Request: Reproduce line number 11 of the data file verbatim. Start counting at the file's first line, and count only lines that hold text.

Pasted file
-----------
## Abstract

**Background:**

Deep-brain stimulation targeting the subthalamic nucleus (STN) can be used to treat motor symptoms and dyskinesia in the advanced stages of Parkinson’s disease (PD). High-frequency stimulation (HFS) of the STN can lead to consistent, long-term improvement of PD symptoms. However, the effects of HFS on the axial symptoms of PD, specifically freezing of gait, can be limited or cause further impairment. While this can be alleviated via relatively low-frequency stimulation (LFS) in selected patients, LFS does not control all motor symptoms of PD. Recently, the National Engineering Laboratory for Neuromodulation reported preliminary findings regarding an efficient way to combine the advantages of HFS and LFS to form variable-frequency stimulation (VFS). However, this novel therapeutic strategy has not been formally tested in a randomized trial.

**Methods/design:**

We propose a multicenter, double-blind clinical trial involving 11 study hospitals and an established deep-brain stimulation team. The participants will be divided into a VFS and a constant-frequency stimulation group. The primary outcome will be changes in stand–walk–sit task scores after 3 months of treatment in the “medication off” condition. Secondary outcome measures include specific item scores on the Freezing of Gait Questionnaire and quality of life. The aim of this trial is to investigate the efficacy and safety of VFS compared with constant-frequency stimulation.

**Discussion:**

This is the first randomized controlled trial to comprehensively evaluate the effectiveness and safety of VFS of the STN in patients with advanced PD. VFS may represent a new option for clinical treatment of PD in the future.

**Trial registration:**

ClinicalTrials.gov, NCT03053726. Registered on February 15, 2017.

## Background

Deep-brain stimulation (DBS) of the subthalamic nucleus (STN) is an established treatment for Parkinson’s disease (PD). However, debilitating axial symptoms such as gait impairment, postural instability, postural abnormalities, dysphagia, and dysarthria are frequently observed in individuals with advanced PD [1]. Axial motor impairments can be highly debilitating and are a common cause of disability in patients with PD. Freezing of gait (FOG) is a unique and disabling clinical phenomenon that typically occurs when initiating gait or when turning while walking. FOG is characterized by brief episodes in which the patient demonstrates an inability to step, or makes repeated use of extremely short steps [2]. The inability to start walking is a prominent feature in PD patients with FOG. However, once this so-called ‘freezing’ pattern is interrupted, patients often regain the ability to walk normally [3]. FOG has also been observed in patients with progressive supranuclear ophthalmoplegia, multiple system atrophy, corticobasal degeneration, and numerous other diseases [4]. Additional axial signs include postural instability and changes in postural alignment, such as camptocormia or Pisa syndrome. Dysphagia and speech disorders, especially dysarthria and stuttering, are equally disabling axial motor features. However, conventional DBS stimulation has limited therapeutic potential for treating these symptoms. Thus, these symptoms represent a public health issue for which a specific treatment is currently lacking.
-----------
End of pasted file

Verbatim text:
Deep-brain stimulation (DBS) of the subthalamic nucleus (STN) is an established treatment for Parkinson’s disease (PD). However, debilitating axial symptoms such as gait impairment, postural instability, postural abnormalities, dysphagia, and dysarthria are frequently observed in individuals with advanced PD [1]. Axial motor impairments can be highly debilitating and are a common cause of disability in patients with PD. Freezing of gait (FOG) is a unique and disabling clinical phenomenon that typically occurs when initiating gait or when turning while walking. FOG is characterized by brief episodes in which the patient demonstrates an inability to step, or makes repeated use of extremely short steps [2]. The inability to start walking is a prominent feature in PD patients with FOG. However, once this so-called ‘freezing’ pattern is interrupted, patients often regain the ability to walk normally [3]. FOG has also been observed in patients with progressive supranuclear ophthalmoplegia, multiple system atrophy, corticobasal degeneration, and numerous other diseases [4]. Additional axial signs include postural instability and changes in postural alignment, such as camptocormia or Pisa syndrome. Dysphagia and speech disorders, especially dysarthria and stuttering, are equally disabling axial motor features. However, conventional DBS stimulation has limited therapeutic potential for treating these symptoms. Thus, these symptoms represent a public health issue for which a specific treatment is currently lacking.